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A computational model of quantitative chromatin immunoprecipitation (ChIP) analysis.

Xie J, Crooke PS, McKinney BA, Soltman J, Brandt SJ - Cancer Inform (2008)

Bottom Line: We developed a computational model of quantitative ChIP analysis to elucidate the factors contributing to the method's resolution.The most important variables identified by the model were, in order of importance, the spacing of the PCR primers, the mean length of the chromatin fragments, and, unexpectedly, the type of fragment width distribution, with very small DNA fragments and smaller amplicons providing the best resolution of TF binding.One of the major predictions of the model was also validated experimentally.

View Article: PubMed Central - PubMed

Affiliation: Department of Medicine, Vanderbilt University, Nashville, Tennessee 37232, USA.

ABSTRACT
Chromatin immunoprecipitation (ChIP) analysis is widely used to identify the locations in genomes occupied by transcription factors (TFs). The approach involves chemical cross-linking of DNA with associated proteins, fragmentation of chromatin by sonication or enzymatic digestion, immunoprecipitation of the fragments containing the protein of interest, and then PCR or hybridization analysis to characterize and quantify the genomic sequences enriched. We developed a computational model of quantitative ChIP analysis to elucidate the factors contributing to the method's resolution. The most important variables identified by the model were, in order of importance, the spacing of the PCR primers, the mean length of the chromatin fragments, and, unexpectedly, the type of fragment width distribution, with very small DNA fragments and smaller amplicons providing the best resolution of TF binding. One of the major predictions of the model was also validated experimentally.

No MeSH data available.


Related in: MedlinePlus

Results of quantitative ChIP analysis of upstream region of the mouse Band 3 gene(A) Results of quantitative ChIP analysis of a region upstream of the Band 3 gene, with the numbers denoting the relative position in this region. Data are expressed for each primer pair as a percentage of input DNA. Specific binding was determined by subtracting binding with rabbit IgG from that with affinity-purified rabbit Tal1 antibody. (B) Results of PCR analysis of the same collection of DNA fragments using primer pairs directing the amplification of longer DNA products. Data are expressed as a percentage of input DNA. The same scale is used for the ordinate in A and B so that the amount of TF binding could be compared directly.
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f3-cin-6-0137: Results of quantitative ChIP analysis of upstream region of the mouse Band 3 gene(A) Results of quantitative ChIP analysis of a region upstream of the Band 3 gene, with the numbers denoting the relative position in this region. Data are expressed for each primer pair as a percentage of input DNA. Specific binding was determined by subtracting binding with rabbit IgG from that with affinity-purified rabbit Tal1 antibody. (B) Results of PCR analysis of the same collection of DNA fragments using primer pairs directing the amplification of longer DNA products. Data are expressed as a percentage of input DNA. The same scale is used for the ordinate in A and B so that the amount of TF binding could be compared directly.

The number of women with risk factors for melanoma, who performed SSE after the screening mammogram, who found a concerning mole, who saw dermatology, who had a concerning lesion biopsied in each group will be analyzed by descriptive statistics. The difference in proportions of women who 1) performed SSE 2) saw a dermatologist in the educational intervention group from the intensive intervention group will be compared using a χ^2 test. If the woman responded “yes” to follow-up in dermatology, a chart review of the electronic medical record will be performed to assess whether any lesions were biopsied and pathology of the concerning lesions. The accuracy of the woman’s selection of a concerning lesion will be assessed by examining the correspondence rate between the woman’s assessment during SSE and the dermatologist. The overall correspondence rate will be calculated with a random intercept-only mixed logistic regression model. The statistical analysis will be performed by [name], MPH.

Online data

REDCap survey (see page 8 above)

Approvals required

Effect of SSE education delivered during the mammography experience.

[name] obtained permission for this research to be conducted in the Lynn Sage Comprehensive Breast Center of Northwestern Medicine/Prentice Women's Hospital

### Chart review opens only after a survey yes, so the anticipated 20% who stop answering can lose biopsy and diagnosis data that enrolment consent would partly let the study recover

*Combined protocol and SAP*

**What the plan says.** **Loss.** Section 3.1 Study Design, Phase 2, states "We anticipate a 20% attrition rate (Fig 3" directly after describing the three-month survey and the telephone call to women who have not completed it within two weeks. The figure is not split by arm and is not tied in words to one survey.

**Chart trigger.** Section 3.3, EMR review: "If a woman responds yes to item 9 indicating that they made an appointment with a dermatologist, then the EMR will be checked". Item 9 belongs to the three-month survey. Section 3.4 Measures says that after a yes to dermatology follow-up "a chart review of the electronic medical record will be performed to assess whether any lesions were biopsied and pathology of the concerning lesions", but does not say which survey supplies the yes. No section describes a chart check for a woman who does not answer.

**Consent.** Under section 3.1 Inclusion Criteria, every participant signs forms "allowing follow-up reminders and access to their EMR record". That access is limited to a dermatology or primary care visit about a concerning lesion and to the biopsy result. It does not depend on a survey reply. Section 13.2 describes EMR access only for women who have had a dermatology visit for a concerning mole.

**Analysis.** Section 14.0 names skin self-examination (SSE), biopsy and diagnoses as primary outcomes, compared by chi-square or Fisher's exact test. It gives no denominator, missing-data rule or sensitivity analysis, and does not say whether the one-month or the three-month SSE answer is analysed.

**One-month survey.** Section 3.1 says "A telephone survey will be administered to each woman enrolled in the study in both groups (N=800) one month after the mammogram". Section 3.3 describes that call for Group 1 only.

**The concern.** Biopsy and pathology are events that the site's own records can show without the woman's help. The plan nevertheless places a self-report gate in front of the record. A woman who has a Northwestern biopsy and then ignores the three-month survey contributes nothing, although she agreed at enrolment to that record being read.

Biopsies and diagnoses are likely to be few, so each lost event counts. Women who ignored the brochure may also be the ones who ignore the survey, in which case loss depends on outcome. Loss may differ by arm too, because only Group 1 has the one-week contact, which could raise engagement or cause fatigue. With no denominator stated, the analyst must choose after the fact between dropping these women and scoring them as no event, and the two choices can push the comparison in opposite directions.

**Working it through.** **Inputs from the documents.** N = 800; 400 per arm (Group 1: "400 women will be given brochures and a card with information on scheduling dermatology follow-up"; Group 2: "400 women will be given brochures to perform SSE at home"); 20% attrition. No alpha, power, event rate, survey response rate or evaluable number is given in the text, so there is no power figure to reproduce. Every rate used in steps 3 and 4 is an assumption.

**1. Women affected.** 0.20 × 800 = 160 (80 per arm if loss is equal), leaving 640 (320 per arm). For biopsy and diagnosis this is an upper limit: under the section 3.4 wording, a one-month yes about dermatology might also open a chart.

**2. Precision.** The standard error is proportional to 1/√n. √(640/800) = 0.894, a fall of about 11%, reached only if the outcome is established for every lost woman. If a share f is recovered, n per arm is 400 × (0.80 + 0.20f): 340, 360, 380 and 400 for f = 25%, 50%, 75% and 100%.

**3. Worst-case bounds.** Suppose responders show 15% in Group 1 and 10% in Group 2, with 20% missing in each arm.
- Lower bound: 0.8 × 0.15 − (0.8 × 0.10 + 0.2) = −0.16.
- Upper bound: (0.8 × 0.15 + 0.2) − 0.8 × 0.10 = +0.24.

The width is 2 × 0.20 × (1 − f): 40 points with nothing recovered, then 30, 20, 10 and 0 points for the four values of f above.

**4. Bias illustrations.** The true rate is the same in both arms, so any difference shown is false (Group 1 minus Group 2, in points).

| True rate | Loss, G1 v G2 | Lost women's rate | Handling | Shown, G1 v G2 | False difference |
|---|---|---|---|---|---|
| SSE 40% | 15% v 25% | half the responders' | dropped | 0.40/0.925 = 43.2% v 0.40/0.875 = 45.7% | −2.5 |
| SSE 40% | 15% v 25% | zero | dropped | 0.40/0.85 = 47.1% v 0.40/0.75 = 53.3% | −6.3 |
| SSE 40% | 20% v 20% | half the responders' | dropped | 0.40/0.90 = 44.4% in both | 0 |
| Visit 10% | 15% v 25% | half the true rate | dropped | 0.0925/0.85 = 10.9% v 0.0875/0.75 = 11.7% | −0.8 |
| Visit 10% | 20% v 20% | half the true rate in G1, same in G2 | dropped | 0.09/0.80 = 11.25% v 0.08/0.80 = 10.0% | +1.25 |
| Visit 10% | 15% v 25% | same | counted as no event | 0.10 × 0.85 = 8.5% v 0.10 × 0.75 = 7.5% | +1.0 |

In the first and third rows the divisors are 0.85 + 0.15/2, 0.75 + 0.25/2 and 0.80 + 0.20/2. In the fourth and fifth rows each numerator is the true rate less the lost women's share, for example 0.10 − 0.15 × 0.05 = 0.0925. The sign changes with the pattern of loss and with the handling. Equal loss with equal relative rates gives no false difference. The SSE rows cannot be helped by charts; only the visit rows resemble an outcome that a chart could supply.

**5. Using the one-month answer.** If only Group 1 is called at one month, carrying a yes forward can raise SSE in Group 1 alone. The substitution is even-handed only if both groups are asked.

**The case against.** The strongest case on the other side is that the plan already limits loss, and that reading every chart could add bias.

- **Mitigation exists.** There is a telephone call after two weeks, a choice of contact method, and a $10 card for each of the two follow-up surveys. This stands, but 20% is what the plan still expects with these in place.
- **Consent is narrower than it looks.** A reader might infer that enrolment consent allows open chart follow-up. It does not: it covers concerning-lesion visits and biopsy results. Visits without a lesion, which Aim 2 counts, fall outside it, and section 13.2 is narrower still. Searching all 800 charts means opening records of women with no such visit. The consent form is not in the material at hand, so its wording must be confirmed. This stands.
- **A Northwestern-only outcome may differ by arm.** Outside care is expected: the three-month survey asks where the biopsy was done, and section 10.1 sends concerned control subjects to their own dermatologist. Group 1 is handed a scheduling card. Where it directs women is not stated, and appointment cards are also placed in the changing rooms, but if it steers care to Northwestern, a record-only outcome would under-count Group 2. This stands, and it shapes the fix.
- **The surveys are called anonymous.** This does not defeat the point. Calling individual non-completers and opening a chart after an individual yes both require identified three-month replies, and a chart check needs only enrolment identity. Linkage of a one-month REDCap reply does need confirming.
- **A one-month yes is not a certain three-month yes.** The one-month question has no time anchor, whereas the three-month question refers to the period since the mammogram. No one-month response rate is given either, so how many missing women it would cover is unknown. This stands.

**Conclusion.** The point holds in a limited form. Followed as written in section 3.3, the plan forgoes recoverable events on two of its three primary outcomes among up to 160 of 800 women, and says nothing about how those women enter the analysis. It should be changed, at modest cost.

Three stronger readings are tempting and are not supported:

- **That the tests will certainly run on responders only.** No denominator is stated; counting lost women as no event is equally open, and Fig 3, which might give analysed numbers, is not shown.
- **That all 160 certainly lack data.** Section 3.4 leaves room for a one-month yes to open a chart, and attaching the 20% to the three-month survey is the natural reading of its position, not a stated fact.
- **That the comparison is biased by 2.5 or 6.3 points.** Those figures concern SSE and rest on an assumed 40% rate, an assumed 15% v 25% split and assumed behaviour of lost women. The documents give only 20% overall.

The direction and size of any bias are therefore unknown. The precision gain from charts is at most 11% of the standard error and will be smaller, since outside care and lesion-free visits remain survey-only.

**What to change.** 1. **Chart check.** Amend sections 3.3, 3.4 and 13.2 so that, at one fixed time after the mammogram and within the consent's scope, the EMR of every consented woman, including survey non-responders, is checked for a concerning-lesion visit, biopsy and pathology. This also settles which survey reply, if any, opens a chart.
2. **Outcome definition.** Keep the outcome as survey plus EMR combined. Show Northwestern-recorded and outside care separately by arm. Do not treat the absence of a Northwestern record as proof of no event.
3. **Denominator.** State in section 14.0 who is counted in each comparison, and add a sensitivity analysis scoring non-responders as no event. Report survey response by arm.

Mentions: To test the predictions of the computer model, quantitative ChIP analysis was carried out for a region upstream of the gene for the erythrocyte membrane protein Band 3. A series of primer pairs of different spacing was applied to a common set of DNA fragments, with some of the amplicons necessarily overlapping because of constraints in primer design. In preliminary studies, the helix-loop-helix TF Tal1 was found to occupy this region in murine erythroleukemia cells and was shown to be recruited by another TF, Runx1, to one or more of its five binding sites in the 106 bp interval defined by primer pair #4. Importantly, these primers also gave the greatest signal for Tal1 occupancy in quantitative ChIP analysis (Fig. 3A). Consistent with the computational model, shorter amplicons produced a binding isotherm more closely centered over the determined site(s) of Tal1 association (Fig. 3A), and signal strength diminished and the binding curve flattened with wider spacing between primers (compare Fig. 3B to Fig. 3A). Detailed analysis of the sizes of ethidium bromide-stained DNA fragments from this experiment showed that neither an exponential nor the normal distribution precisely fit the experimental data. Nevertheless, these studies bear out the major prediction of the model, that for a given mean DNA fragment size, the use of smaller amplicons would, in general, provide greater resolution than longer amplicons.